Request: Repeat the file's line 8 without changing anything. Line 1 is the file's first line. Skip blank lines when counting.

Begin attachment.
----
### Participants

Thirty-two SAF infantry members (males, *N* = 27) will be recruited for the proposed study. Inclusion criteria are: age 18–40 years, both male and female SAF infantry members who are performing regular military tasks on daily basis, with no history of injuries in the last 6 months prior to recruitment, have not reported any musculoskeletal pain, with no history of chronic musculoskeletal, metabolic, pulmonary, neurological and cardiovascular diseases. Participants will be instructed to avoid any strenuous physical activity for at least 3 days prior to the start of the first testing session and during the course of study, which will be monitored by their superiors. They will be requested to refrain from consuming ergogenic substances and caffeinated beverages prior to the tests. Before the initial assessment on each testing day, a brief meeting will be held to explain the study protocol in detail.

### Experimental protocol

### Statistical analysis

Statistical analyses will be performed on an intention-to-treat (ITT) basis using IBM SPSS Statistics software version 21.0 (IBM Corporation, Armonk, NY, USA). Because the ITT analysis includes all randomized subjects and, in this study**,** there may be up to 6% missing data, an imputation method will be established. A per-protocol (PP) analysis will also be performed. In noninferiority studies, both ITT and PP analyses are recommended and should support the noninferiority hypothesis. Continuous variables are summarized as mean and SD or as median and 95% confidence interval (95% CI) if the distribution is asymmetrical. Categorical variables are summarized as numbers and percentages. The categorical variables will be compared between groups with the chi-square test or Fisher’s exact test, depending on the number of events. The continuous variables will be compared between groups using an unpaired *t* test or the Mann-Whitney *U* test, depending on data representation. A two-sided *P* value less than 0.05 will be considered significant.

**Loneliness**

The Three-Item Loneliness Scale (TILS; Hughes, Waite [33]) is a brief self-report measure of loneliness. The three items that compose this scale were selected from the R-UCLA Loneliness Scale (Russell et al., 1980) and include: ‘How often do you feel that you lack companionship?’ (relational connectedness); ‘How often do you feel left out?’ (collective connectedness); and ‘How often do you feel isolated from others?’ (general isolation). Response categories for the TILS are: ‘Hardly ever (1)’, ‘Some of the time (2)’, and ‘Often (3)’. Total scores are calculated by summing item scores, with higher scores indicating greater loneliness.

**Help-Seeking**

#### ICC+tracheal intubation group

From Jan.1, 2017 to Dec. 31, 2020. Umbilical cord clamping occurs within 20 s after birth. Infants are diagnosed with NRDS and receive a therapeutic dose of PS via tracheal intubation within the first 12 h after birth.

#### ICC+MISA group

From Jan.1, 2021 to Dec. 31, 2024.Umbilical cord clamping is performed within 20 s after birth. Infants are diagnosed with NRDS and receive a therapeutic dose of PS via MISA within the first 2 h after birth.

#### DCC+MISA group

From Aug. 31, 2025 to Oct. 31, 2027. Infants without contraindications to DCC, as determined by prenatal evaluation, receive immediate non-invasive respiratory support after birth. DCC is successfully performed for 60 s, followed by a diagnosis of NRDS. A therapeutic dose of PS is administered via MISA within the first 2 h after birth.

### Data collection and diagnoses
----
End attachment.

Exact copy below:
**Help-Seeking**